Submission + - Obama Administration Asks Supreme Court To Not Hear Jammie Thomas Case (arstechnica.com)

Jane Q. Public writes: The Jammie Thomas-Rasset case has been in the news for years now. As of the last court ruling, she has been ordered to pay $222,000 for sharing 24 songs. Her attorney argues that you can buy the same songs on iTunes for $24, and imposing a penalty of almost 10,000 times as much is "excessive and oppressive". The case has been appealed to the Supreme Court.

The Obama Administration has asked the Supreme Court to not review the case. Is this another example of this administration pandering to the copyright tro... I mean corporations, rather than The People they are supposed to represent?

Opera

Submission + - Opera picks up Webkit Engine (opera.com) 1

nthitz writes: Opera has announced that they will be dropping their rendering ending Presto, in favor of Webkit. This knocks the number of major rendering engines down to three. Opera will also be adopting the Chromium V8 Javascript engine. The news coincides with their announcement of 300 million users. "300 million marks the first lap, but the race goes on," says Lars Boilesen, CEO of Opera Software. "On the final stretch up to 300 million users, we have experienced the fastest acceleration in user growth we have ever seen. Now, we are shifting into the next gear to claim a bigger piece of the pie in the smartphone market."

Submission + - Judge hints at jail time for porn troll Prenda Law (arstechnica.com)

rudy_wayne writes: A federal judge in Los Angeles has suggested serious penalties for Brett Gibbs, an attorney at porn copyright trolling firm Prenda Law. Facing allegations of fraud and identity theft, Gibbs will be required to explain himself at a March 11 hearing. And if Judge Otis Wright isn't satisfied with his answers, he may face fines and even jail time.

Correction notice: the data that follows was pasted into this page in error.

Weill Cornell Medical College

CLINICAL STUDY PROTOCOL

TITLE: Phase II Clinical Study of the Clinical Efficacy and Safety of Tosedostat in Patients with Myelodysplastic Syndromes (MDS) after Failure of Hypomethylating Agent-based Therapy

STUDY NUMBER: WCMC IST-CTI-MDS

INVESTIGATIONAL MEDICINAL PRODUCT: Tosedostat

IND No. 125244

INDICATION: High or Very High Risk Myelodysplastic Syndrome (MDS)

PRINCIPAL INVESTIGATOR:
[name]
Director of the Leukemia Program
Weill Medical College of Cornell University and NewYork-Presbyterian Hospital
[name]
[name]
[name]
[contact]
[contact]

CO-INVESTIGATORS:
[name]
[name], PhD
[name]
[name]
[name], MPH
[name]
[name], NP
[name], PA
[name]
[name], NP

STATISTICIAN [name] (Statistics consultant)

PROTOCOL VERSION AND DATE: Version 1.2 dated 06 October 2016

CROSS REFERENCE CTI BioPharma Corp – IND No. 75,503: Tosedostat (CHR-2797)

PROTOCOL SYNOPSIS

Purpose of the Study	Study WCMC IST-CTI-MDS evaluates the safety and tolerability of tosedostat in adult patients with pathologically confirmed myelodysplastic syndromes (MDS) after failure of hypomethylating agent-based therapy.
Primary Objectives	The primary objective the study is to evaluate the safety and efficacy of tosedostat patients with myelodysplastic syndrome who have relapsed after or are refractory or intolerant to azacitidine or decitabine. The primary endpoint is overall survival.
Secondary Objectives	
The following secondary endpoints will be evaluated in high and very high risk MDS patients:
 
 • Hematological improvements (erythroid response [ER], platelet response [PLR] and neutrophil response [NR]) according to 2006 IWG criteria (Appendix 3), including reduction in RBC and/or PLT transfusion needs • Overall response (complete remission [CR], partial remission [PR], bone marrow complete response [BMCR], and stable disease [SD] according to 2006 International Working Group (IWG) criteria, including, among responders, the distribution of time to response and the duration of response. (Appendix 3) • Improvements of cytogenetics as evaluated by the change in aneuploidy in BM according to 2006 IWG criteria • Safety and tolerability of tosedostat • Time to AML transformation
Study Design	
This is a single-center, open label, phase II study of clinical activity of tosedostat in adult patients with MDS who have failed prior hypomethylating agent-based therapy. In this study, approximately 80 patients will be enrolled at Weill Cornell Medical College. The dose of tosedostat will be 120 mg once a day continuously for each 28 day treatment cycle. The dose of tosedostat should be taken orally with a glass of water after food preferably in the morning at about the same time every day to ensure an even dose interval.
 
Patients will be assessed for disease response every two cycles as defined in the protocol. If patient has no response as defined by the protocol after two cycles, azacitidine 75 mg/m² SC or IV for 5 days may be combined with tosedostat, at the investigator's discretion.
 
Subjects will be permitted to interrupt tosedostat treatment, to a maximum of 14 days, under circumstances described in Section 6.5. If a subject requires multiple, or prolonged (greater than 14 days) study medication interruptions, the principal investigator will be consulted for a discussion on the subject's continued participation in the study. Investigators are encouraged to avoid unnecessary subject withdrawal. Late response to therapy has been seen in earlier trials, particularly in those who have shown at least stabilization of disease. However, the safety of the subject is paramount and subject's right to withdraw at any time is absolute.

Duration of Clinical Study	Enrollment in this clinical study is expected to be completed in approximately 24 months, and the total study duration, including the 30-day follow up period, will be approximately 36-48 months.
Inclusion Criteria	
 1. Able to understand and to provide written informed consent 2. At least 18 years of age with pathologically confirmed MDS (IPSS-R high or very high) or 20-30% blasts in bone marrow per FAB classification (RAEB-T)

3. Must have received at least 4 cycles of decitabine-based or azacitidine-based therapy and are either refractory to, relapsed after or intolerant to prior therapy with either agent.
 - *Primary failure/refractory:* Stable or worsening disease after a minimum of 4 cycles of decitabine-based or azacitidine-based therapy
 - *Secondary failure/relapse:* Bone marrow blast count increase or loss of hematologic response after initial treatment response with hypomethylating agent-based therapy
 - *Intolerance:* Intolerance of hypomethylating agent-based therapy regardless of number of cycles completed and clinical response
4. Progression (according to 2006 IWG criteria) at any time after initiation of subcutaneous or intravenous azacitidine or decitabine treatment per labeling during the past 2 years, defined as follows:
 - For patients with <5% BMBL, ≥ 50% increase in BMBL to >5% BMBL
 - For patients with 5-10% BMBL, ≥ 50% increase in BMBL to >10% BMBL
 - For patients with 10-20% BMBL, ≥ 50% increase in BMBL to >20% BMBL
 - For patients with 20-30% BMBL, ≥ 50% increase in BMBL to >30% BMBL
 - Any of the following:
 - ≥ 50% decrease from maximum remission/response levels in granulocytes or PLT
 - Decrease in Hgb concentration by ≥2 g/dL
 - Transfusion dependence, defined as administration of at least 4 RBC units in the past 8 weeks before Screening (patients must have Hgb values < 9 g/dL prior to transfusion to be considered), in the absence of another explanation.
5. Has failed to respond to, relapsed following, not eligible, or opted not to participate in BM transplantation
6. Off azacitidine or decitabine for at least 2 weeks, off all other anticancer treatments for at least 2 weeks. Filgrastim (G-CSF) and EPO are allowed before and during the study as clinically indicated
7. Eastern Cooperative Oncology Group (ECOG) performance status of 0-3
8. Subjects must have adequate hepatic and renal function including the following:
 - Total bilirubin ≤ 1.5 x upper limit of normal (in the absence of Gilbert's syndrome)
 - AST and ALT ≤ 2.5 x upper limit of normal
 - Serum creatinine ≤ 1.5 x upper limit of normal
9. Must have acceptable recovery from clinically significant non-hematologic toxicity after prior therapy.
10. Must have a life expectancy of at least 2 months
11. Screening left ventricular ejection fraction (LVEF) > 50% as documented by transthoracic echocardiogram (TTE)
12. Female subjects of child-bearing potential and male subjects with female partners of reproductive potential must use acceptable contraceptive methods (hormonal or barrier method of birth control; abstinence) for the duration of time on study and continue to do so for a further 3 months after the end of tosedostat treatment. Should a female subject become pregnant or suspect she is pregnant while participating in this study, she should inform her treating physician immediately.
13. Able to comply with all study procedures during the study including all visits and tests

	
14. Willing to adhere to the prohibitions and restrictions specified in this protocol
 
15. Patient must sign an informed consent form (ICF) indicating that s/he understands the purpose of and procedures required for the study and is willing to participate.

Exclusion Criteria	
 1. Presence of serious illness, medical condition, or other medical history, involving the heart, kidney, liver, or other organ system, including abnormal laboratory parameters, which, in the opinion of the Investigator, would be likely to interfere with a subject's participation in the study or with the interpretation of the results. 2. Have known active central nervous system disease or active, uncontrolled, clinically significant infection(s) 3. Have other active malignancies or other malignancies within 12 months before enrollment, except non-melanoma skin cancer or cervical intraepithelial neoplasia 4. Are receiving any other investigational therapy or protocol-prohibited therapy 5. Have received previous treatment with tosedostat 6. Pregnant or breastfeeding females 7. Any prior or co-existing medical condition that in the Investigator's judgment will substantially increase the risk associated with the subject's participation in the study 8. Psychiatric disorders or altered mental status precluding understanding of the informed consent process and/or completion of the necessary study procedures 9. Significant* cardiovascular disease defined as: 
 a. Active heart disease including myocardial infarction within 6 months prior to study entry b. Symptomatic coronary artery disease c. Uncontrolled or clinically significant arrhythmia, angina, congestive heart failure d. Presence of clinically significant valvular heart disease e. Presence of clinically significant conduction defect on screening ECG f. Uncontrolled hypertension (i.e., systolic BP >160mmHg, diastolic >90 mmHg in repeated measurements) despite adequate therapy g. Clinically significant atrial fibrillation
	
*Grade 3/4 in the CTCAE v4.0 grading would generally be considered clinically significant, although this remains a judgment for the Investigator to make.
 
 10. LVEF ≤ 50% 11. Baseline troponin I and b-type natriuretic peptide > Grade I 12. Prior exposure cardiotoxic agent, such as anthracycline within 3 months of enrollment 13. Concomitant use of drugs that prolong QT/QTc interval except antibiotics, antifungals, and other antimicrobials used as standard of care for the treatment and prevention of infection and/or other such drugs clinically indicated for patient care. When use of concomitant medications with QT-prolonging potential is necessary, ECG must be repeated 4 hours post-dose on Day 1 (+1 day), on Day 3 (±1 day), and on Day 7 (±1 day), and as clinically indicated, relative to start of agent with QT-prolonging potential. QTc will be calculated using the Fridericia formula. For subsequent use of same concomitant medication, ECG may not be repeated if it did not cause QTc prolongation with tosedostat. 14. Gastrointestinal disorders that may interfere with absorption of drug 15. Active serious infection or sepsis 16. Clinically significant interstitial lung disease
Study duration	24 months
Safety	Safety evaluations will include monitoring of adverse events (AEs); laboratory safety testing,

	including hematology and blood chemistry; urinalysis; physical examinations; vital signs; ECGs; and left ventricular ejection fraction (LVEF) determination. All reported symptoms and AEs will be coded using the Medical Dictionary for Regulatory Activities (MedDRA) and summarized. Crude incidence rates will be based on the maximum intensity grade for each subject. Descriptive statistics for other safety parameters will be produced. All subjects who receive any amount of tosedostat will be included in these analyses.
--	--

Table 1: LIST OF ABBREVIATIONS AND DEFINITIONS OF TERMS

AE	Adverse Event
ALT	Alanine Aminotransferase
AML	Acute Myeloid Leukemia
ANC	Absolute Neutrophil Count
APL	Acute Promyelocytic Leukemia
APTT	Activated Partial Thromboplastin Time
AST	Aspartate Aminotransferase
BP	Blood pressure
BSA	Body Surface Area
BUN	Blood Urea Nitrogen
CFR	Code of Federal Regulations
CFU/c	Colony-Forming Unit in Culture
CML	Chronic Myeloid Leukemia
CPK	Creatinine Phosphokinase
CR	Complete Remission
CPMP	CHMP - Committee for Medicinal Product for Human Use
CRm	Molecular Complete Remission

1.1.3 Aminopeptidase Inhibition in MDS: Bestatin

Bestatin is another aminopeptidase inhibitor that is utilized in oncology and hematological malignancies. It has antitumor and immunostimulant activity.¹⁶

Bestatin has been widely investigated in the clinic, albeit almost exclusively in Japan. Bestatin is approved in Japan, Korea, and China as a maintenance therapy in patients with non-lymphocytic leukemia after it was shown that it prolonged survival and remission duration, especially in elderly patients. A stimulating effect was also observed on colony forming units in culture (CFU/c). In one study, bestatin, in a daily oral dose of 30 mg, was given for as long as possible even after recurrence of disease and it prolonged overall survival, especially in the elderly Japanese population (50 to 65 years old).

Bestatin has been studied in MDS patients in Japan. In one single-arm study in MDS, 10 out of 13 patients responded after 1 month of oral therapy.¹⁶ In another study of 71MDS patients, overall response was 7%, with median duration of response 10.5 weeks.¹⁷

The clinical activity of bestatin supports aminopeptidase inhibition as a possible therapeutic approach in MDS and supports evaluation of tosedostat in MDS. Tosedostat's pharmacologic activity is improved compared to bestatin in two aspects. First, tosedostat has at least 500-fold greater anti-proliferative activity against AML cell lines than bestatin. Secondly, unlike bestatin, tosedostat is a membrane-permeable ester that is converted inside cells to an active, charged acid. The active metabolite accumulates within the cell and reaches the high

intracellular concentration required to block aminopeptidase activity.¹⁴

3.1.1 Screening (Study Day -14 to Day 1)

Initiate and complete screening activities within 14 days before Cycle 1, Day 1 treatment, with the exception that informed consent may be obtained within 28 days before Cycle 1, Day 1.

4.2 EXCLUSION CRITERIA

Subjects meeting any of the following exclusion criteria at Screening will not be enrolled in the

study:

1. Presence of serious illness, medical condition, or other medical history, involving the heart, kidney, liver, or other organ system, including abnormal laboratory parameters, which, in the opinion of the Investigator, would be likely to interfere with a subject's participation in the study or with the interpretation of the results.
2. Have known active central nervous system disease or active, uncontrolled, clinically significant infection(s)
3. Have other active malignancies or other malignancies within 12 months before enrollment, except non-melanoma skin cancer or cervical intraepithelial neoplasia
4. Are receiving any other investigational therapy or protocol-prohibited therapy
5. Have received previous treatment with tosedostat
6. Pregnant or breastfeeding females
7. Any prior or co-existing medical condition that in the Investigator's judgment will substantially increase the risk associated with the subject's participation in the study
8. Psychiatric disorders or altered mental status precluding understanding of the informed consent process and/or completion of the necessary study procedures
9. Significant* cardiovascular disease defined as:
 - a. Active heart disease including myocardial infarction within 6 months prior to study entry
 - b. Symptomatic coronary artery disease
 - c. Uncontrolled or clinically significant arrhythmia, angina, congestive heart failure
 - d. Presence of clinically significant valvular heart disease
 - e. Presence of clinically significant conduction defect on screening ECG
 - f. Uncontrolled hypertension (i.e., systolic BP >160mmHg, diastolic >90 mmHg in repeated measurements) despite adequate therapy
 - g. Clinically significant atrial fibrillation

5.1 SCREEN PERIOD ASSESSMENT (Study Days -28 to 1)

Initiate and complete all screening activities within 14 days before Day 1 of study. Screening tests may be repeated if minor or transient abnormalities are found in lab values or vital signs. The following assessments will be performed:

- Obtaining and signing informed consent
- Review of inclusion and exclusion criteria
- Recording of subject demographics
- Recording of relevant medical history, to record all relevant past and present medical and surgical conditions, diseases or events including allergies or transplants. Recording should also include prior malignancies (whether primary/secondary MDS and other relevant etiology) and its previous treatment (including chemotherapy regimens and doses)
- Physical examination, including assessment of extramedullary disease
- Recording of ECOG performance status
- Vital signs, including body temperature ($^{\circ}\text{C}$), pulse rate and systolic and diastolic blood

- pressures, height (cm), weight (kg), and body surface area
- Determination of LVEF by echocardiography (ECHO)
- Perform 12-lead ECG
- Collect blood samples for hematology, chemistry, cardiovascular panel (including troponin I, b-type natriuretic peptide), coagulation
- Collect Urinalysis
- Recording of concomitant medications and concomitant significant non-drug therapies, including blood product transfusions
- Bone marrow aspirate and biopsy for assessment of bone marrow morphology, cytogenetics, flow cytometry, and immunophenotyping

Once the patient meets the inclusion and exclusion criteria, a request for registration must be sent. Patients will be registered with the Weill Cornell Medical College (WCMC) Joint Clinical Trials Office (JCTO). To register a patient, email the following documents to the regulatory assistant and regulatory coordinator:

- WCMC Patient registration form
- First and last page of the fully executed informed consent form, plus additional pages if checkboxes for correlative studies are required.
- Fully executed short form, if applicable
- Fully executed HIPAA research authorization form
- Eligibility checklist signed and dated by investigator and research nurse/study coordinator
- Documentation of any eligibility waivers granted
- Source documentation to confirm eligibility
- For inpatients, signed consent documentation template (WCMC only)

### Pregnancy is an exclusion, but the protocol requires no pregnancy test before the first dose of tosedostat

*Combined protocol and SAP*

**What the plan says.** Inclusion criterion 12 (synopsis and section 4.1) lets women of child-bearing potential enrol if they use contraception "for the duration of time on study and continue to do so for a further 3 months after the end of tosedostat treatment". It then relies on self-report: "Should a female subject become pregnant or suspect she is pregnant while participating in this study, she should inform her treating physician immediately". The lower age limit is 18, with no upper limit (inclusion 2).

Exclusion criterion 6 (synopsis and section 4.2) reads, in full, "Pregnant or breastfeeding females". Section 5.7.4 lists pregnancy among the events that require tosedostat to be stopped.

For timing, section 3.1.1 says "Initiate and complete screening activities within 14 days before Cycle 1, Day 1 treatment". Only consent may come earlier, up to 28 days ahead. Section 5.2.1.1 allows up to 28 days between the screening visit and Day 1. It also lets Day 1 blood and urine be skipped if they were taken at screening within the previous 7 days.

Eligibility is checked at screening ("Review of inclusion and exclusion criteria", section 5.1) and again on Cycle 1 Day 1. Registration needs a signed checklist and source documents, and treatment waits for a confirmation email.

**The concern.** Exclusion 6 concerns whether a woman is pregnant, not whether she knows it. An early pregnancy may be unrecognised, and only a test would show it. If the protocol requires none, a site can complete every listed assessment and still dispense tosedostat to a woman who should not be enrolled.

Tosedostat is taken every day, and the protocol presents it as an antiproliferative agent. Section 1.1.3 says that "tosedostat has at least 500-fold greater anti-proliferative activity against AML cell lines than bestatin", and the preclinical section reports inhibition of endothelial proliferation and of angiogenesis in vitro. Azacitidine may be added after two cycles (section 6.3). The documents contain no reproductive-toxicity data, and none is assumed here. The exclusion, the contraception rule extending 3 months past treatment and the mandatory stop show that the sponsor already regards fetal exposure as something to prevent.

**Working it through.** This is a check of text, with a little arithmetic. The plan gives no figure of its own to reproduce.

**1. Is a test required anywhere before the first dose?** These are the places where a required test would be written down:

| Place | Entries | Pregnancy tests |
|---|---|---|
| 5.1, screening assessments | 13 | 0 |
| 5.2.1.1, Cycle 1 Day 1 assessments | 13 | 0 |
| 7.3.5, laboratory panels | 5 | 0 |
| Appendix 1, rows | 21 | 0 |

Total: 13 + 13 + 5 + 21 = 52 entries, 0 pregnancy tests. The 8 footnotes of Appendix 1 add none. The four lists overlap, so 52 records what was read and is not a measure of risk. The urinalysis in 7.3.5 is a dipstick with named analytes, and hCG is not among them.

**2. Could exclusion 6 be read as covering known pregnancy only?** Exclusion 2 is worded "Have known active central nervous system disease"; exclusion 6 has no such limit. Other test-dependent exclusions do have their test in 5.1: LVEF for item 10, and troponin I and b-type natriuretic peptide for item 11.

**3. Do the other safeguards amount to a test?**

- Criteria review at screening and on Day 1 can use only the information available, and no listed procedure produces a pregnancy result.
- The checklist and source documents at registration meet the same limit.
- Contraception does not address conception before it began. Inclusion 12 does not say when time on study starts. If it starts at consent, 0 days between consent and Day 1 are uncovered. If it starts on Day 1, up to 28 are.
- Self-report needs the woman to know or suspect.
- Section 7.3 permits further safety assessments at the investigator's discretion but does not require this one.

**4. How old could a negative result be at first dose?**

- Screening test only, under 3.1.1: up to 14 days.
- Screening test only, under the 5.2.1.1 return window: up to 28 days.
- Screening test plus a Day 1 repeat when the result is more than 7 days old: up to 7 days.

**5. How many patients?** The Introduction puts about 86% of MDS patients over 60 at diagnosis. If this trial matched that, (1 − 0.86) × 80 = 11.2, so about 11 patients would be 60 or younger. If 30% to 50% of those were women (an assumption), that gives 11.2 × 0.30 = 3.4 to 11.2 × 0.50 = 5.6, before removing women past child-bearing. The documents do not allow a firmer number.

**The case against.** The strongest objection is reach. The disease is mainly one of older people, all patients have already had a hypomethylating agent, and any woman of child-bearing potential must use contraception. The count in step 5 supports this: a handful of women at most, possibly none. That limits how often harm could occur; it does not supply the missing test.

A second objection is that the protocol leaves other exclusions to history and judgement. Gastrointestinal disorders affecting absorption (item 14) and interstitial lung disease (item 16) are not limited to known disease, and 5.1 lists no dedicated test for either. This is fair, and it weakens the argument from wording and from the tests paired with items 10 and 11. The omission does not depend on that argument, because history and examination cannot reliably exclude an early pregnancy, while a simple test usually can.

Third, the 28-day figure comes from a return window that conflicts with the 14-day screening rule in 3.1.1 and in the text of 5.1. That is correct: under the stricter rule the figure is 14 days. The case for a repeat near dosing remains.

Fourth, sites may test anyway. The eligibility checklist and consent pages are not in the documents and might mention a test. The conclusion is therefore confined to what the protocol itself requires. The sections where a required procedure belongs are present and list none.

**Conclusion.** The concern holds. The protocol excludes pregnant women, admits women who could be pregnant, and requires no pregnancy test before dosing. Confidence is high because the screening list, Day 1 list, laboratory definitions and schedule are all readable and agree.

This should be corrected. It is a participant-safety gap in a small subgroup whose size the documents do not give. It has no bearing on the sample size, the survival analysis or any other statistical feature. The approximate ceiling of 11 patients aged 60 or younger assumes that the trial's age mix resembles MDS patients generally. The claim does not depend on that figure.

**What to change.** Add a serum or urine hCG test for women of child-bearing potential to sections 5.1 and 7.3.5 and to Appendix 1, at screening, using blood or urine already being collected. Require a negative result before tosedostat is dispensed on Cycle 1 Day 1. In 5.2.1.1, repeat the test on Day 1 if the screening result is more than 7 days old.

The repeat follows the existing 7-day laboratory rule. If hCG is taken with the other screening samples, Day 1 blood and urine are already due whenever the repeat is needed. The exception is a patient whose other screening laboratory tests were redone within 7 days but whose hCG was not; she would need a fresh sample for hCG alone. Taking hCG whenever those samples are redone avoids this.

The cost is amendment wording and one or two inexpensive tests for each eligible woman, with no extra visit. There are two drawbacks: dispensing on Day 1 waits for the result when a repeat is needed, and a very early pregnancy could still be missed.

The identity theft allegations emerged late last year, when a Minnesota man named Alan Cooper told a Minnesota court he suspected Prenda Law named him as the CEO of two litigious offshore holding companies without his permission. Worried about exposing himself to potential liability for the firms' misconduct, Cooper asked the court to investigate the situation. Cooper's letter was spotted by Morgan Pietz, an attorney who represents "John Doe" defendants in California. He notified Judge Wright of the allegations.

Patents

Submission + - Why USPTO awards so many outrageously stupid patents ? (slashdot.org)

morto writes: "Why USPTO awards so many outrageously stupid patents?

I am always amazed by the ever-growing stupidity of software patents. Why is that so? Is it dumbness, corruption or something else?

Please illuminate me because it is looking pretty crazy from outside (and take into account that I am Brazilian, meaning I should be at this point well desensitized by government agencies stupidity and corruption)."